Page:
Trump gears up for 2024 presidential bid

Trump, according to people close to him, is eager to get back into the political game despite the many ongoing criminal investigations against him.

NEW YORK – While playing in front of a crowd of supporters in Robstown, Texas, former President Donald Trump drew cheers as he talked about his first two runs for the White House – and teased a third.

“To make our country successful, safe and glorious again, I will probably have to do it again,” he said last month.

That carefully placed “probably” may soon disappear from Trump’s cryptic speech. The former president’s aides are quietly preparing for the 2024 presidential campaign that could be kicked off shortly after next week’s midterms as Trump tries to capitalize on the party’s expected win. Republican to push himself to be the frontrunner for his party’s nomination.

Reince Priebus, Trump’s former chief of staff, said: “I’m 95% like he’s going to run. “The real question,” he added, “will the other big challengers run? If President Trump runs, he will be very hard to beat by any Republican.”

Another campaign would be a remarkable turning point for any former president, much less the one who made history as the first person to be impeached twice and still embroiled in numerous investigations. crime and intensifying, including an investigation of classified information held at his Mar-a-Lago club and his attempt to pressure election officials to overturn the results of election 2020. Trump has a history dating back to the 1980s of openly toying with White House bids only to back down.

But Trump, according to people close to him, is eager to get back into the political game. While he has been talking about a bid since before he left the White House, aides and allies are now eyeing the two-week period after the November 8 midterm as a moment. maybe for an announcement, although they warn he hasn’t made a decision yet and that – as always with regards to Trump – things could change, especially if the election results are delayed due to a recount or a possible election in Georgia.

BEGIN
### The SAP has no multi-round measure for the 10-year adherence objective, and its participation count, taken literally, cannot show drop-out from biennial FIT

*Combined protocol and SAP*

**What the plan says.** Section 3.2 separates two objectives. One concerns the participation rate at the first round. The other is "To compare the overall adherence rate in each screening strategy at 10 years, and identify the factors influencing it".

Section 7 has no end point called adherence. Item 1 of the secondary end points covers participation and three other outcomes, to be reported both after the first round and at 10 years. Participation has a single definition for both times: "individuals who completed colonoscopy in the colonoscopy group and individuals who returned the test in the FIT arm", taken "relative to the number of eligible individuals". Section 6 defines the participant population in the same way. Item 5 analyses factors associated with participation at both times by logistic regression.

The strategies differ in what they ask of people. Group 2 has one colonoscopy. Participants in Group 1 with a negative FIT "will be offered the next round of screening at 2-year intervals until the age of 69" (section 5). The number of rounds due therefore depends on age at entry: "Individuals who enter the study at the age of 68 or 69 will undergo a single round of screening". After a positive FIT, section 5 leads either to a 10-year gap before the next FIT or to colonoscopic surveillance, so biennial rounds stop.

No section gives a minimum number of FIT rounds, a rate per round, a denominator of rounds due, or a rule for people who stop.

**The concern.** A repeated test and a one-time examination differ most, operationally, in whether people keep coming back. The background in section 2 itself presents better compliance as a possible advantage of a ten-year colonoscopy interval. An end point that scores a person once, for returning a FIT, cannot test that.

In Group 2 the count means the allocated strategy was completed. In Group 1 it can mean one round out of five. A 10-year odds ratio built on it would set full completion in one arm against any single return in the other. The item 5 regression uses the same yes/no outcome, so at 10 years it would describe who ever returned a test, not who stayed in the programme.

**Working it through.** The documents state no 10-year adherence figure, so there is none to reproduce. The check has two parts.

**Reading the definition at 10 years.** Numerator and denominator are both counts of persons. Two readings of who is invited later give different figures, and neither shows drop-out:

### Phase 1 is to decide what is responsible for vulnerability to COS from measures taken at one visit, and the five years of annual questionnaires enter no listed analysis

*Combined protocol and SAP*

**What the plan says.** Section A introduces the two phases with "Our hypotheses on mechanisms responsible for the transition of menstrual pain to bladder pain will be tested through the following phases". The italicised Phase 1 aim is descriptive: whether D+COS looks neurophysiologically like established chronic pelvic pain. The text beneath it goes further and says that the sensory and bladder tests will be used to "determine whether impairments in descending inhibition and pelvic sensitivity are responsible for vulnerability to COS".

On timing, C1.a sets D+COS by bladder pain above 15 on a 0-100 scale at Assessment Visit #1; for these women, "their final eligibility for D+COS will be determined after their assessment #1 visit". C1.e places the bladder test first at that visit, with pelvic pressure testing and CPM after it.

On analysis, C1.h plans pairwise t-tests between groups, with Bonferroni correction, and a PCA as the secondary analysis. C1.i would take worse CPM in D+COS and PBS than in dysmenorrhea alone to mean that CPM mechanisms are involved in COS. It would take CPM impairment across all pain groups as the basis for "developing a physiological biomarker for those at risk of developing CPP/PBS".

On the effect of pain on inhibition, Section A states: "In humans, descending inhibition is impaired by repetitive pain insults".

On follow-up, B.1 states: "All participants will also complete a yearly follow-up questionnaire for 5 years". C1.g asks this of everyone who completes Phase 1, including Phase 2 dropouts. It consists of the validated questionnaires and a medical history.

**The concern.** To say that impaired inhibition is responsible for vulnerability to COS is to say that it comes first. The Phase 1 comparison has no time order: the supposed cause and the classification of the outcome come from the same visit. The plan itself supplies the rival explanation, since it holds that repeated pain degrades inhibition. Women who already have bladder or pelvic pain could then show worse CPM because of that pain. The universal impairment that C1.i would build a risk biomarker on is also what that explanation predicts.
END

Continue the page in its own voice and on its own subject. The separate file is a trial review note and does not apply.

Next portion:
Indeed, even as discussions are underway about potential locations and dates for an official announcement, Trump continues to tease the possibility of declaring his intentions at one of the rallies. that he had planned for the election.

The preparations come as Trump is stepping up efforts to help midterm candidates in the final weeks of the election, hoping to deliver the expected benefit of Republicans in Congress to build motivation for his own election campaign.

Trump has dramatically increased his spending after facing criticism for not helping financially his favored candidates while continuing to siphon off small dollar donations. According to ad tracking company AdImpact, his newly launched super PAC MAGA Inc. has now spent more than $16.4 million on advertising in several competing states, according to ad tracking company AdImpact, with additional investments expected through Election Day, according to people familiar with this endeavor. like others, spoke on condition of anonymity to discuss internal operations.

And Trump continues to host events to support his candidates, with 30 rallies to date in 17 states, along with dozens of virtual rallies and more than 50 candidates raising funds. His final midterm rally will take him to Ohio and Pennsylvania, two key presidential polling states where his endorsement has helped candidates secure their nominations. He will also return to Iowa, which hosts the first contest on the presidential nomination calendar.

In total, Trump’s Save America PAC says he has raised nearly $350 million this election cycle for Republican candidates and party committees, including calling for a cause. online fund.

While Trump’s team is identifying potential employee prospects in key states and preparing the paperwork to file if he goes ahead with an announcement, according to people familiar with the plan, a who emphasized that the recruitment has not yet begun. Trump’s campaign, at least in its first few months, is expected to remain headquartered in Florida and look like his current political run, overseen by a small set of advisers. which he has fostered since leaving office – reminiscent of his famous 2016 campaign.